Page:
As was said over and over again at that moment, 9/11 “changed everything.” That meant they felt themselves freed to do all the mad things we now know they did, from preemptive wars and occupations to massive programs of torture and kidnapping, as well as the setting up of a global penal system that was to be beyond the reach of any law or the oversight of anyone but those under their command. They green-lighted it all, but don’t for a second think that they weren’t afraid themselves. To touch that fear (bordering on paranoia), you only have to read Jane Mayer’s book The Dark Side where she describes Vice President Dick Cheney in that post-9/11 period being “chauffeured in an armored motorcade that varied its route to foil possible attackers.” In the backseat of his car (just in case), she added, “rested a duffel bag stocked with a gas mask and a biochemical survival suit.” And lest danger rear its head, “rarely did he travel without a medical doctor in tow.”
Yes, they were on top of the world and undoubtedly chilled to the bone with fear as well. And fear and impunity turned out to be an ugly combination indeed. Both the fear and the sense of license, of the freedom to act as they wished, drove them fiercely. Take Michael Hayden, then head of the NSA, later of the CIA. Of that moment, he recently said, “I actually started to do different things. And I didn’t need to ask ‘mother, may I’ from the Congress or the president or anyone else. It was within my charter, but in terms of the mature judgment about what’s reasonable and what’s not reasonable, the death of 3,000 countrymen kind of took me in a direction over here, perfectly within my authority, but a different place than the one in which I was located before the attacks took place.” In other words, on September 10, 2011, he was simply the director of the NSA. On September 11th, without ever leaving the NSA, he was the president, Congress, and the chief justice of the Supreme Court all rolled into one.
Given what, as Hayden (and others) suggest, they couldn’t help but do, it’s good to know that there were some people who could. It’s a point that TomDispatch regular Rebecca Gordon, author of Mainstreaming Torture: Ethical Approaches in the Post-9/11 United States, makes in a particularly moving way today. Tom Engelhardt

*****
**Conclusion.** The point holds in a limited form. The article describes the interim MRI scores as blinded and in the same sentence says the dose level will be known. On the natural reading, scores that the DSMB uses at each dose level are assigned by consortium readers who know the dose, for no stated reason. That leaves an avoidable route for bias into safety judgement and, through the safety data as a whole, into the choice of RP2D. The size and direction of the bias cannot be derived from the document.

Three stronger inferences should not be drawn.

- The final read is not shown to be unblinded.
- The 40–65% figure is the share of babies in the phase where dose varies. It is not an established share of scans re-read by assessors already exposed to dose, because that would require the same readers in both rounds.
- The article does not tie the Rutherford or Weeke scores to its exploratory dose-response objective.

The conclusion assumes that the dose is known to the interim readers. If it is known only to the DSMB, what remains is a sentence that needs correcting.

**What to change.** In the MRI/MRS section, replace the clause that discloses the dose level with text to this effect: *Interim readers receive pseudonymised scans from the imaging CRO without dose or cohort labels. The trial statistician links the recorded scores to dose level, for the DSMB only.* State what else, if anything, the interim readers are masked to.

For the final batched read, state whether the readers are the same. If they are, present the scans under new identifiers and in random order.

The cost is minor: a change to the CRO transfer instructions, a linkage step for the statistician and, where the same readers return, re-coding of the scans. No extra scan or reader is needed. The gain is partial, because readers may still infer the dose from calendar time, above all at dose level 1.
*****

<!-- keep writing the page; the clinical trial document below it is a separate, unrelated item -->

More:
Saying no to torture
A gallery of American heroes
By Rebecca Gordon
Why was it again that, as President Obama said, “we tortured some folks” after the 9/11 attacks? Oh, right, because we were terrified. Because everyone knows that being afraid gives you moral license to do whatever you need to do to keep yourself safe. That’s why we don’t shame or punish those who were too scared to imagine doing anything else. We honor and revere them.
CIA interrogations took place on British territory of Diego Garcia, senior Bush administration official says
Vice News reports: Interrogations of US prisoners took place at a CIA black site on the British overseas territory of Diego Garcia, a senior Bush administration official has told VICE News.
The island was used as a “transit location” for the US government’s “nefarious activities” post-9/11 when other places were too full, dangerous, insecure, or unavailable, according to Lawrence Wilkerson, Colin Powell’s former chief of staff.
There was no permanent detention facility such as the CIA facility in Poland, he told VICE News in a wide-ranging interview. His intelligence sources indicated to him that the island was however home to “a transit site where people were temporarily housed, let us say, and interrogated from time to time.” [Continue reading…]